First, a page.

Binary Heap and Binomial Heap

[1.] Show how to create a Binary Heap in $O(n)$ steps.
[2.] Show how to create a Binomial Heap in $O(n)$ steps.

[1.] Binary Heap
A binary heap of size $n$ could be created by successive insertions. This approach however requires $O(n\lg n)$ steps
because each insertion takes $O(\lg n)$ time and there are $n$ elements. We can however do it in a more optimal fashion
so that it will only require $O(n)$ steps.

The optimal method starts by arbitrarily putting the elements on a binary tree, respecting the shape property. Then starting
from the lowest level and moving upwards, shift the root of each subtree downward until the heap property is restored. This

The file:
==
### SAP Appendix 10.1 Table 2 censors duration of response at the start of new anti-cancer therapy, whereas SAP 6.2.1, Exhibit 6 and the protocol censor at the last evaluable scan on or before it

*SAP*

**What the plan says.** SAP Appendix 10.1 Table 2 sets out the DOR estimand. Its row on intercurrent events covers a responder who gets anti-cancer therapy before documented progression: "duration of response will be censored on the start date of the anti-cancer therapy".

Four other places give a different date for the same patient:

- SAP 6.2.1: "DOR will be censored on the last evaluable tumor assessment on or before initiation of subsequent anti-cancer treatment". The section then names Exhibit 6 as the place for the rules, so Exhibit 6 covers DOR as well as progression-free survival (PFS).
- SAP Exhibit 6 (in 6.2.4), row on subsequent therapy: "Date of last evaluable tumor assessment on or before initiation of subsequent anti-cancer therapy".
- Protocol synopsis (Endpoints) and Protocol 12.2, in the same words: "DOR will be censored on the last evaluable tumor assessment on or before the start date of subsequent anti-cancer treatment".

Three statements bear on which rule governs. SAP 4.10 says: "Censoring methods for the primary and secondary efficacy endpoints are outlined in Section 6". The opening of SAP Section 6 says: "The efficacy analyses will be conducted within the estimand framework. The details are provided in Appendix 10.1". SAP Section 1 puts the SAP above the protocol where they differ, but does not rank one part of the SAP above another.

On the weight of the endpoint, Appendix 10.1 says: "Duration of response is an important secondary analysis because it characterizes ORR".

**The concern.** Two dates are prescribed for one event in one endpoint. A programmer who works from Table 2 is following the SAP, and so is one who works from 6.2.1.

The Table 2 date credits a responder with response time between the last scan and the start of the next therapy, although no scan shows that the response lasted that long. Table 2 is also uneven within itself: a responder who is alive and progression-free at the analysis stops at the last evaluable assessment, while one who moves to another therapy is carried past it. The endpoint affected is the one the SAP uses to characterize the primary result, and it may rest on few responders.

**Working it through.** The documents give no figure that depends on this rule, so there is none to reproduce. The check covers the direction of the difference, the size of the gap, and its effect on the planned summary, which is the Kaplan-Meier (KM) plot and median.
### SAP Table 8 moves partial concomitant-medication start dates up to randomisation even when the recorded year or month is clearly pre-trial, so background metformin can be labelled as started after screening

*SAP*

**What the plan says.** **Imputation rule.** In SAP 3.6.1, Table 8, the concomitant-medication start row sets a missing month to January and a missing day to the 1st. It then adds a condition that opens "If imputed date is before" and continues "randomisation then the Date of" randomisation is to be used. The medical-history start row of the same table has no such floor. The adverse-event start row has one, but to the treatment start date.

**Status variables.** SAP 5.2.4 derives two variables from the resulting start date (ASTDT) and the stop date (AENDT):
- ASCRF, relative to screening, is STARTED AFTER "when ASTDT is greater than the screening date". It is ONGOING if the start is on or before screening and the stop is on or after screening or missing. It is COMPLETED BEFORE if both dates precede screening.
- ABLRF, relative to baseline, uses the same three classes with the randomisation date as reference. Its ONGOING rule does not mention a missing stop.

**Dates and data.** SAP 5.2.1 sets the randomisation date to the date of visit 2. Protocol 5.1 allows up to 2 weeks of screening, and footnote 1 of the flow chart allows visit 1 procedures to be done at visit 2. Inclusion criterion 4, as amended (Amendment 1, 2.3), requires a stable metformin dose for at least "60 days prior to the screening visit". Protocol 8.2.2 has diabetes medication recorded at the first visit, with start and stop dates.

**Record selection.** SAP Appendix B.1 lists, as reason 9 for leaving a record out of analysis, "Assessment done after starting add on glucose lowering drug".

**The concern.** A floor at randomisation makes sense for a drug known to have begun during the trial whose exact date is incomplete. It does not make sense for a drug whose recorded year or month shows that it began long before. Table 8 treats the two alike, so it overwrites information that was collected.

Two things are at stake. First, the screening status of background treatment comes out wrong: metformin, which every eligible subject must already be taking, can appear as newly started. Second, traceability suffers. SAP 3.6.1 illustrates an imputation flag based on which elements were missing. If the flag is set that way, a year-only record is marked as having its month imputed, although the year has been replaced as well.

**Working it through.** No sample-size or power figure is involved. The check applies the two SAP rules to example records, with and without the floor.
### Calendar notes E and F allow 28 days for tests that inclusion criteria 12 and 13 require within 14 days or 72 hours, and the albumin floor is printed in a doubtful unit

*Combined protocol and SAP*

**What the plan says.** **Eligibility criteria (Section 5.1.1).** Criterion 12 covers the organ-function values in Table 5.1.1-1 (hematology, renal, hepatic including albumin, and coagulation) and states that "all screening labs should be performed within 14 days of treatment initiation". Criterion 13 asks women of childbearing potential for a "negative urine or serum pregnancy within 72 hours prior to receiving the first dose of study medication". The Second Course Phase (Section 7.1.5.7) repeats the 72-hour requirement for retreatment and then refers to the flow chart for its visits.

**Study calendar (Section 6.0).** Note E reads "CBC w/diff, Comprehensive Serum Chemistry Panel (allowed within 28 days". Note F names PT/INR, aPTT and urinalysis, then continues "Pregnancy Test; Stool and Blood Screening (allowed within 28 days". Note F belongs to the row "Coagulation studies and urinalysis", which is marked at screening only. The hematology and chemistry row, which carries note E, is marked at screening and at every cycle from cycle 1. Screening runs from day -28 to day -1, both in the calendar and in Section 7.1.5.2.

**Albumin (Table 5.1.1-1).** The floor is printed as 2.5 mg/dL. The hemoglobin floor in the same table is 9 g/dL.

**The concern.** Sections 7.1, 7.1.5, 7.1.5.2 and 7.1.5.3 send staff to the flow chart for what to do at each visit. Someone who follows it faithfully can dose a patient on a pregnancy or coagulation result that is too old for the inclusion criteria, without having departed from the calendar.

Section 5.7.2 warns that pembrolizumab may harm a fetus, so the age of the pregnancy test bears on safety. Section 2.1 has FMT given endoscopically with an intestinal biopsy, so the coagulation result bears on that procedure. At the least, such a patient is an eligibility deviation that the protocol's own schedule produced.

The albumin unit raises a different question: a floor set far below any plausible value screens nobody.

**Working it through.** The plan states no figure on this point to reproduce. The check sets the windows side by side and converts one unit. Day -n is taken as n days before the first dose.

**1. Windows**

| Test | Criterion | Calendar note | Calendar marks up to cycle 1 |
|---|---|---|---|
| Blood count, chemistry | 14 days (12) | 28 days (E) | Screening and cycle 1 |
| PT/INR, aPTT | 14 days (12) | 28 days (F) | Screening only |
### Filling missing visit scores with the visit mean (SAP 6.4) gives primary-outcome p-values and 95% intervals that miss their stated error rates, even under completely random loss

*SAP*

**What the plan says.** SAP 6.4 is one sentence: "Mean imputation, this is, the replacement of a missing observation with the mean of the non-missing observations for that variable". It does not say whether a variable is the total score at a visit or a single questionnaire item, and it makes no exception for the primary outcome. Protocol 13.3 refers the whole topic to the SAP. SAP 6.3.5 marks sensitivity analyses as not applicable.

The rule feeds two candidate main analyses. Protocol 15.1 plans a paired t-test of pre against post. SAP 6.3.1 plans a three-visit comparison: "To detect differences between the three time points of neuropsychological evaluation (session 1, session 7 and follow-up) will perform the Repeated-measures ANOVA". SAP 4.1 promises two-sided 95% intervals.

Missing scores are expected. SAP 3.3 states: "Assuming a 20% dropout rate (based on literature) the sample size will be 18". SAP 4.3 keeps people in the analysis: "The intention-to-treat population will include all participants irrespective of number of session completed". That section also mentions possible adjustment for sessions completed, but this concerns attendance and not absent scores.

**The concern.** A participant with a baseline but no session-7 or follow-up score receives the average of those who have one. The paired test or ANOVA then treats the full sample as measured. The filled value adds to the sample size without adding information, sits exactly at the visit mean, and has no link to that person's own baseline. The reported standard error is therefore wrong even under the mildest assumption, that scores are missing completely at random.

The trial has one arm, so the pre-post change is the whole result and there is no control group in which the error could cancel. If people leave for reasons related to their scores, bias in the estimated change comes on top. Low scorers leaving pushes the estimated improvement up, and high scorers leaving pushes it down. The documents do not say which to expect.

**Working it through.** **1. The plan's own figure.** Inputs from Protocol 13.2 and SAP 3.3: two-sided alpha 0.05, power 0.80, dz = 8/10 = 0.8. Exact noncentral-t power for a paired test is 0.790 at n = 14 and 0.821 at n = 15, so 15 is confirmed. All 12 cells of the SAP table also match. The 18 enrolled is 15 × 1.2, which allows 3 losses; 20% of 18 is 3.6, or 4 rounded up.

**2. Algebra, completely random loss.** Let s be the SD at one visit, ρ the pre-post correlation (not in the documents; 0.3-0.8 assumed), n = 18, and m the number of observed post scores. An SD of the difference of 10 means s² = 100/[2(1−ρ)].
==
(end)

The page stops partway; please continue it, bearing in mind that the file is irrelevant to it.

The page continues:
process takes $O(h)$ swaps per node, where $h$ is the height of that node. Since, the number of nodes at height $h$ is at most

The cost of building a binary heap using this optimal method is:

$\sum\limits_{h=0}^{\lg n}\frac{n}{2^{h+1}}h$
$= (n\sum\limits_{h=0}^{\lg n}\frac{h}{2^{h}})$
$\leq O(n\sum\limits_{h=0}^{\infty}\frac{h}{2^{h}})$
$\leq O(2n)$, since $\sum\limits_{h=0}^{\infty}\frac{h}{2^{h}}=2$
$= O(n)$

[2.] Binomial Heap

A binomial heap of size $n$ could be created by $n$ successive insertions. The amortized cost of insert is $O(1)$,
thus the cost of building a binomial heap using this method is

$nO(1) = O(n)$

You can also see explicitly as discussed in class. Inserting a sequence of $n$ nodes takes this much steps,

$(n/2)(1) + (n/4)(2) + (n/8)(3) + (n/16)(4) + . . . $
$\leq n\sum\limits_{h=0}^{\infty}\frac{m}{2^{m}} = 2n = O(n)$



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